The medial collateral ligament (MCL), which runs along the side of the knee, is an even more commonly injured structure. Tears to this ligament occur when an impact to the outside of the knee pushes the joint inward, while a blow that sends the knee outward can injure the lateral cruciate ligament (LCL) on the knee’s interior side.
Other vulnerable structures in the knee include the patellar and quadriceps tendons, which connect the leg bones to the joint. These commonly occur due to falls, improper jump landings, or impact, and are most prevalent among athletes of middle age.
Injuries to the meniscus, a cushion of cartilage inside the knee joint, may also be more likely as the athlete ages. Like the ACL, these tears can occur when the individual twists, turns, or changes direction rapidly, though the kind of sudden movements that cause tearing may be much more subtle in an older individual.
Dr. Mark Wichman is a Milwaukee-based orthopedic surgeon with Aurora Advanced Healthcare Orthopedics. With over 20 years of experience, Dr. Mark Wichman applies his expertise to a number of conditions, including injuries and degenerative conditions of the knee, shoulder, ankle, and elbow. Physicians at Aurora Advanced Healthcare Orthopedics performed the first cartilage transplant in 1997.
The meniscus is a C-shaped piece of cartilage that provides cushioning and shock absorption for the knee joint. When that cushioning is damaged or worn, significant paint and arthritis can develop. A patient will often undergo arthroscopic surgery to have the meniscus trimmed or repaired. If the patient meets certain criteria, he or she may be a candidate for a meniscus transplant.
During a meniscus transplant procedure, the damaged tissue is replaced with donor cartilage that has undergone extensive testing. After the surgery, a patient should expect to immobilize his knee for 4-6 weeks. Then, he will undergo several weeks of physical therapy. Normal daily activities can be resumed after two to three months. The risk of complications from a meniscus transplant are very small.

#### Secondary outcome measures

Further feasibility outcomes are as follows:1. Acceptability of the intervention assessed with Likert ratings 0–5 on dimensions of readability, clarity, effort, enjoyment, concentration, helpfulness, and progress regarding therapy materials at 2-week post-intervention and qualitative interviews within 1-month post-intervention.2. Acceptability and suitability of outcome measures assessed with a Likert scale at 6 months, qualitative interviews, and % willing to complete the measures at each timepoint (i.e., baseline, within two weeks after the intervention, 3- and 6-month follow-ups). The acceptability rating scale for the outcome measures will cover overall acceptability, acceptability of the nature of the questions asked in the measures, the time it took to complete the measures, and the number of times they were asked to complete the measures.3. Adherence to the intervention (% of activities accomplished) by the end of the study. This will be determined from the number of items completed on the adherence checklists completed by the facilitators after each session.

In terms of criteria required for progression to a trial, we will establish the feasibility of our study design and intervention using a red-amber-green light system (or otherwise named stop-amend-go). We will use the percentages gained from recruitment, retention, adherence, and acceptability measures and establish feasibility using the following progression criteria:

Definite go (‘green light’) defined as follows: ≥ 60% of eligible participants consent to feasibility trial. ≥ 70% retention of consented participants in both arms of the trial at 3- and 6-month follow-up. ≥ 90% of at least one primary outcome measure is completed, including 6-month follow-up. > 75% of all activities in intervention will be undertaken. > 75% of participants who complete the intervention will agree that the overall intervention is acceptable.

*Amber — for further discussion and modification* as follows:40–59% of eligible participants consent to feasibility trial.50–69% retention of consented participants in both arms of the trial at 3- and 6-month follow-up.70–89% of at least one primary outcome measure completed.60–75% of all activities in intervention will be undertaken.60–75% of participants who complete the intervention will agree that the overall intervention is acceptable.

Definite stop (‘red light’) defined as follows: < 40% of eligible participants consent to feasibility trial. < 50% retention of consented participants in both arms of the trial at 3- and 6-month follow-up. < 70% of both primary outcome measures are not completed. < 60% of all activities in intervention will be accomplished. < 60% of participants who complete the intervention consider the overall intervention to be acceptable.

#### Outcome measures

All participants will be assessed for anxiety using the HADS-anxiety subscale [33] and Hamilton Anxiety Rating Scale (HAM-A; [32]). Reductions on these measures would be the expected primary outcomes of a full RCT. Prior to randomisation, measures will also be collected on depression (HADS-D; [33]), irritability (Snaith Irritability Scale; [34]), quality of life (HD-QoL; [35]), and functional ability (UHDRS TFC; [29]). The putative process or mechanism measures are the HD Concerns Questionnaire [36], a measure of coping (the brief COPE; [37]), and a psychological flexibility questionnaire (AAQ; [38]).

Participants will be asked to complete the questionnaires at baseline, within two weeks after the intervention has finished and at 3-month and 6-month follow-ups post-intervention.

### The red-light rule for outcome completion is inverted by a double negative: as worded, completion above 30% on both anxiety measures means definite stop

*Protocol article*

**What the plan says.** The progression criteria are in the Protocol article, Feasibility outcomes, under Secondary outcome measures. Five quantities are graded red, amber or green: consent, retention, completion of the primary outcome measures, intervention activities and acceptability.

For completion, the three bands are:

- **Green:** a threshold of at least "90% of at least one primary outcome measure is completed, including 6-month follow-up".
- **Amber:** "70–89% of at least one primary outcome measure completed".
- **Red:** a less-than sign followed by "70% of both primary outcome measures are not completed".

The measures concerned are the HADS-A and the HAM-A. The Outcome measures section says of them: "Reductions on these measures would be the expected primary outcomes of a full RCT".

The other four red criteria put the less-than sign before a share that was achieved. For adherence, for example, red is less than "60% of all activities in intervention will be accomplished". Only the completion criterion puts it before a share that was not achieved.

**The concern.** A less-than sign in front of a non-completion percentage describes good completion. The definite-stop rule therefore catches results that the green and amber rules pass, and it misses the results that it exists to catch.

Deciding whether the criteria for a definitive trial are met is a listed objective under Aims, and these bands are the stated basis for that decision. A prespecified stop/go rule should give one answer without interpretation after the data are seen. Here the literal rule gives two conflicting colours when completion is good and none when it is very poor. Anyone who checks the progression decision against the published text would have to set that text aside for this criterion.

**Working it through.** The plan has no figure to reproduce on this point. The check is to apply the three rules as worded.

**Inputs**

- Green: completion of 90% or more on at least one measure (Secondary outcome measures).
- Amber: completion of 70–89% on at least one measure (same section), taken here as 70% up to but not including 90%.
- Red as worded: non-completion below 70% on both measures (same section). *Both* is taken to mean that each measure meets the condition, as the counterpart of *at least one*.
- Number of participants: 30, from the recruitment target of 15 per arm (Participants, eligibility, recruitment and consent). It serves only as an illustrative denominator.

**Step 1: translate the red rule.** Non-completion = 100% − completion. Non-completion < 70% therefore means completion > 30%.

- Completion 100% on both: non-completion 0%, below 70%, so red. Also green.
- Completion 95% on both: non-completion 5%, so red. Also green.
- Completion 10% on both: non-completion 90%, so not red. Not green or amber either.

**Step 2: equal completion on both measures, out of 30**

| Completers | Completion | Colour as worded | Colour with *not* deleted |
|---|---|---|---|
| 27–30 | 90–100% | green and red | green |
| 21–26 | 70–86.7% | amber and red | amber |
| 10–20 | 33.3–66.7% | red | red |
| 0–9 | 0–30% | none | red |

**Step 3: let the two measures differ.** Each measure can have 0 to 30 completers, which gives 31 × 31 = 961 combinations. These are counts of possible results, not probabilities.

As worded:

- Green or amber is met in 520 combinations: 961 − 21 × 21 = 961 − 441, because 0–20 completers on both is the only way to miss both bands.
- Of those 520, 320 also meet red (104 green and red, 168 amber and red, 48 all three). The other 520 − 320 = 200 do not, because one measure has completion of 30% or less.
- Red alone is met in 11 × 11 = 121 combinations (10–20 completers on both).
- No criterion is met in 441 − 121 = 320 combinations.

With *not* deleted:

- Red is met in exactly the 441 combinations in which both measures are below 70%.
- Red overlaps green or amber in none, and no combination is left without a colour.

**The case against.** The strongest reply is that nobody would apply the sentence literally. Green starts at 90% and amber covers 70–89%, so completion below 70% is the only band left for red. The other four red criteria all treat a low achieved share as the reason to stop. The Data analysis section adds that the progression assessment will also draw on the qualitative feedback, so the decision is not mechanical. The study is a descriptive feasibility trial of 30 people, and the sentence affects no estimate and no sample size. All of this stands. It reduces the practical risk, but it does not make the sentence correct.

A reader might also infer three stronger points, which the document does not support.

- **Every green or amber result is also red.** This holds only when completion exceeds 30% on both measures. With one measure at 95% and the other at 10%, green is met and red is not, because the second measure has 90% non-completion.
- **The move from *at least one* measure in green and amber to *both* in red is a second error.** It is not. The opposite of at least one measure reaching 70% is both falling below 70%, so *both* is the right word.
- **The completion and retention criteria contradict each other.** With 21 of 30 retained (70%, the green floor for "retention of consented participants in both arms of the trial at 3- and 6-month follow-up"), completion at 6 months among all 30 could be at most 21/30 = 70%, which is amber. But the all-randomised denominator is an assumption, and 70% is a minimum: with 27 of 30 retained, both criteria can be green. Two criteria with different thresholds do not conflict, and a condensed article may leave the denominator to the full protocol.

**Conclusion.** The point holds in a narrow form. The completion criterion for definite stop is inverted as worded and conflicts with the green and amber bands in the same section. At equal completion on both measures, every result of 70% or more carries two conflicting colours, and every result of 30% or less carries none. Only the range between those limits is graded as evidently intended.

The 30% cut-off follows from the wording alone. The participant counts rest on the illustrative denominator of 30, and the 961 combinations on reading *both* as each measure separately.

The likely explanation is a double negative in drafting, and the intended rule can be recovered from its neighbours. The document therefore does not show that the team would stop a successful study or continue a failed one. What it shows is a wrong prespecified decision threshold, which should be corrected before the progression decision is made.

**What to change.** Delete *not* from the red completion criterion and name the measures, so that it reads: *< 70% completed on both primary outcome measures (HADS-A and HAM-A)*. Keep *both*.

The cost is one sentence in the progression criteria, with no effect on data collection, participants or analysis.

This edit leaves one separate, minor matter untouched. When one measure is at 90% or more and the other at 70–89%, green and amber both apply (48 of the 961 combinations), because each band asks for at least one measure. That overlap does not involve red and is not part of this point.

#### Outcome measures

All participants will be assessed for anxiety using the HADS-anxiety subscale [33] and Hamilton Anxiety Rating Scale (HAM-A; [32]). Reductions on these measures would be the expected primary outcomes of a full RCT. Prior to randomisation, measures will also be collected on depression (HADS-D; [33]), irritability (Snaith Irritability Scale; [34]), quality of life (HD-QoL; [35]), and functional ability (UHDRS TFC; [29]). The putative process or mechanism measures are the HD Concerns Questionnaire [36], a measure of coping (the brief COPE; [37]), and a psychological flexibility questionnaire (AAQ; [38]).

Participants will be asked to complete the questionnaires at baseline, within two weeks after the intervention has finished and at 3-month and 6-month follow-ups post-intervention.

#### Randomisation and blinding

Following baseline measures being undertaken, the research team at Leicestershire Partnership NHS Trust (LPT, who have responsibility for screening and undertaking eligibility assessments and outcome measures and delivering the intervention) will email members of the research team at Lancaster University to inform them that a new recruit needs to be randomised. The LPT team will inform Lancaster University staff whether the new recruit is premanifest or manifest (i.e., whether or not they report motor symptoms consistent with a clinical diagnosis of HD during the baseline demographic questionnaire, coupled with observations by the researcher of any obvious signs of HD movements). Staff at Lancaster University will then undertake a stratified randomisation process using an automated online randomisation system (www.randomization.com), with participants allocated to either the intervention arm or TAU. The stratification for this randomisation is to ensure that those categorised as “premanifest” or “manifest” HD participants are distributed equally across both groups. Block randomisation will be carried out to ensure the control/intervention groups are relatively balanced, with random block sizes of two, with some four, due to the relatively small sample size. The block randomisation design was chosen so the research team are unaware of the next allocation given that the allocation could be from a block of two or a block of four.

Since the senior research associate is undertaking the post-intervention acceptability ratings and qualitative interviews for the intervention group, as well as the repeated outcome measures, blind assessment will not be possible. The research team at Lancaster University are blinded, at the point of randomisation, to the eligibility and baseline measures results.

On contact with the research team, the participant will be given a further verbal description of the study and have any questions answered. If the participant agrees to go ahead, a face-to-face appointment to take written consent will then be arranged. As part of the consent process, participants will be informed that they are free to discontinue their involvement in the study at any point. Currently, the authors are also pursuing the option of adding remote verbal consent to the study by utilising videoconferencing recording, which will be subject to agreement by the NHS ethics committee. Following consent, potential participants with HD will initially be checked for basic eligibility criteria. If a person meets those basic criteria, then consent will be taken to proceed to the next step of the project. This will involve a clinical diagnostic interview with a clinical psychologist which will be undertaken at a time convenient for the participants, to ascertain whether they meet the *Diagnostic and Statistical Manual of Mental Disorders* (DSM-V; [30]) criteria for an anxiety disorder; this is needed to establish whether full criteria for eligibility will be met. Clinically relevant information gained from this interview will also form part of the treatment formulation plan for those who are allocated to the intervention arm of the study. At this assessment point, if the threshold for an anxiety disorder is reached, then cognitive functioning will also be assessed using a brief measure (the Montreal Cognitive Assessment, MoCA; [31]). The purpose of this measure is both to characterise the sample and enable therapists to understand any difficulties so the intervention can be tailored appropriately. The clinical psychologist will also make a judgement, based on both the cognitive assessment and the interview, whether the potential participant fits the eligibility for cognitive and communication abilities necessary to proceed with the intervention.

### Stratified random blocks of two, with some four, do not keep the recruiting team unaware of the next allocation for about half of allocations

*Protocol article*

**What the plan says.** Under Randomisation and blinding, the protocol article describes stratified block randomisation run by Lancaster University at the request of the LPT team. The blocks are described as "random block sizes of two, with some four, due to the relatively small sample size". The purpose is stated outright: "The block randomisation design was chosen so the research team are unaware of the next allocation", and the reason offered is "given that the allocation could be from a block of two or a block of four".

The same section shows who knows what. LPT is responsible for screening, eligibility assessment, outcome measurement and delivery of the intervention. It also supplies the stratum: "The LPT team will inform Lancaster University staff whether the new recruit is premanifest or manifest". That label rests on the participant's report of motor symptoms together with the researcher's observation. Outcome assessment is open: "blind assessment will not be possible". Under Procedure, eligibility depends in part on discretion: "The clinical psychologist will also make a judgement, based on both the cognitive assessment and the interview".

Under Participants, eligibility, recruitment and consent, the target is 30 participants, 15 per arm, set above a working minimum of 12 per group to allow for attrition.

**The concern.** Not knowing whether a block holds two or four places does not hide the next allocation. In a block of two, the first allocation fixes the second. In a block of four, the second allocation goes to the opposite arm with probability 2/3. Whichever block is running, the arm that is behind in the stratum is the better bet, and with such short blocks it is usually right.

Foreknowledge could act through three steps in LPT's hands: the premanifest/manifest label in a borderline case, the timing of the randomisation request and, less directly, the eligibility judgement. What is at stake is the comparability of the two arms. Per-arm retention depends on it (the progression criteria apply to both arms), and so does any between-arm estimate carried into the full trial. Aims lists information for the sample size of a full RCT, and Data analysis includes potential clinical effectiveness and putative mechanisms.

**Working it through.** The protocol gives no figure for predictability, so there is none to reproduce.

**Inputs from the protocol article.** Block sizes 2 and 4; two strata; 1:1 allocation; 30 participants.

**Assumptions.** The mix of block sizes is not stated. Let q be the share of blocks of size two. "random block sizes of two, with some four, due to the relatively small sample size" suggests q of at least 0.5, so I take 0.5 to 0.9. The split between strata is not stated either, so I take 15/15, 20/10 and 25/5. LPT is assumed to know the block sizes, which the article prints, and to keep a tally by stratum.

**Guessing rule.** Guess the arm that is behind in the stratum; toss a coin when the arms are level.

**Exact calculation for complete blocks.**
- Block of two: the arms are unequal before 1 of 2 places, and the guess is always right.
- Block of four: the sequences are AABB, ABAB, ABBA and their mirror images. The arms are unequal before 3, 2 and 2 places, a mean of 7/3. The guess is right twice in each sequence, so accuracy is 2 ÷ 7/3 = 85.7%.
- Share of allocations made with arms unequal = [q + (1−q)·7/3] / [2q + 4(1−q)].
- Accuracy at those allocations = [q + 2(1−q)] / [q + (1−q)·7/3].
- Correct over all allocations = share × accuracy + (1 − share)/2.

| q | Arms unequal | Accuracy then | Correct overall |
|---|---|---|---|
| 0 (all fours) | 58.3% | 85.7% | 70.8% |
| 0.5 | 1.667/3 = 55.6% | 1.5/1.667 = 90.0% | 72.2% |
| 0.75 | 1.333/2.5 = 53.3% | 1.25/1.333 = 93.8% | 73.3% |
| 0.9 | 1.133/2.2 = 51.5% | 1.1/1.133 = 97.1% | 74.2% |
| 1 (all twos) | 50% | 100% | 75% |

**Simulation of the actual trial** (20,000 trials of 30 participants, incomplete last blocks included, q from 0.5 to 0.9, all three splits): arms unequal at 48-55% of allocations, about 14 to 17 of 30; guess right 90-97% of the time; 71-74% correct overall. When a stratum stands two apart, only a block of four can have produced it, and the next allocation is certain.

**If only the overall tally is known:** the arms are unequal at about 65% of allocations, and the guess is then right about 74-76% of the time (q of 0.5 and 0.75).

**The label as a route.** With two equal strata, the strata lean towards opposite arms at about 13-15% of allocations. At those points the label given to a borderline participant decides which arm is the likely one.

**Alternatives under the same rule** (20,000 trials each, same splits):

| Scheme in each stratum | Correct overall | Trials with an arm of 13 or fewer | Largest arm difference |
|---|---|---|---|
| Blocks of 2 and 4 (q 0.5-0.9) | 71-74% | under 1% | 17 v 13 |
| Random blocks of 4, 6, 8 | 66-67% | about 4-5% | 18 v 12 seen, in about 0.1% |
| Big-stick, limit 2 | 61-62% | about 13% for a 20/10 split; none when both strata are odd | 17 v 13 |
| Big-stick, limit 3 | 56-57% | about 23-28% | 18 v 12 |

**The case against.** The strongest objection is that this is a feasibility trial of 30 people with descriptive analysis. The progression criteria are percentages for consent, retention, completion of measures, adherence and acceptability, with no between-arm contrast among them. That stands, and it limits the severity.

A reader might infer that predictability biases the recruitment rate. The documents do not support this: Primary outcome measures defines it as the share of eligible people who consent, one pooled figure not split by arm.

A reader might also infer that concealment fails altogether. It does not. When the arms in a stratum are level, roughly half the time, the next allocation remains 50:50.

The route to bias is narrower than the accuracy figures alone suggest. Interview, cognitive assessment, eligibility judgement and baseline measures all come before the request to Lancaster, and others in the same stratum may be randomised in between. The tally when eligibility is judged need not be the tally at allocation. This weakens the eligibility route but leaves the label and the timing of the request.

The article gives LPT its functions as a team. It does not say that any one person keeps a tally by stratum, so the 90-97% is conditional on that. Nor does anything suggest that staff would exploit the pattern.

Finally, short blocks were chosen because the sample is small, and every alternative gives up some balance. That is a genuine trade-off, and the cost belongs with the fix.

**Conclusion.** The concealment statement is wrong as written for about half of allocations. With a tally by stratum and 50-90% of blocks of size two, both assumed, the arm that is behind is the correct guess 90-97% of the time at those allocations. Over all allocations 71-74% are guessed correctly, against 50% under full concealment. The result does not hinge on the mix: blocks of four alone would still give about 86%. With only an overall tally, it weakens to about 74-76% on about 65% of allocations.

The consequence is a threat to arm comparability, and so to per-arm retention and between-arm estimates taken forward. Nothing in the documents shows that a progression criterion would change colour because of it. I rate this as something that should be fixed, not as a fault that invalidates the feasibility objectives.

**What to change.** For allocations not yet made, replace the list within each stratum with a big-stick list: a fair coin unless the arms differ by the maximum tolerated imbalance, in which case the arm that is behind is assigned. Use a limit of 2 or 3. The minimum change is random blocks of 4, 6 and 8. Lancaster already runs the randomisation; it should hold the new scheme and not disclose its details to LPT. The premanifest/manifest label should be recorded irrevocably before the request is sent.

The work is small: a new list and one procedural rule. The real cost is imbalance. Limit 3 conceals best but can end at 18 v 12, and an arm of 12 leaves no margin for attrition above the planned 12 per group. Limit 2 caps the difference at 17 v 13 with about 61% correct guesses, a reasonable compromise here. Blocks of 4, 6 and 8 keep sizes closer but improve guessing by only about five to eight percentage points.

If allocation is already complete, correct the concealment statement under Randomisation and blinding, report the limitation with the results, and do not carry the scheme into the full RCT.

A patient is a candidate for a meniscus transplant if he is missing over half of a meniscus, is under 55 year’s old, healthy, active, and exhibits normal alignment. He must also show evidence of very little arthritis and damage to articular cartilage.
Dr. Mark Wichman, an orthopedic surgeon with Aurora Healthcare, has practiced in his specialty for more than 25 years. Particularly experienced in the treatment of shoulder instability, Dr. Mark Wichman stands out as author of a chapter on interval and posterior plication in the textbook Management of the Unstable Shoulder.
Typically, patients with shoulder instability have either a dislocation of the glenohumeral (GH) joint or a separation of the acromioclavicular (AC) joint. Separation of the AC joint indicates damage to the ligaments connecting the collarbone to the upper scapula. Because these ligaments play a crucial role in suspension of the arm, the humeral bone can then slip out of place and push toward the tip of the shoulder.
A dislocation of the GH joint, by contrast, occurs when the humerus slips out of the cup formed by the glenoid structure of the scapula. It indicates a weakness in the connection between these neighboring structures, most often exacerbated by a traumatic injury. Dislocation typically manifests as an anterior shift of the humeral head, though some patients experience a posterior shift or a universal looseness throughout the joint.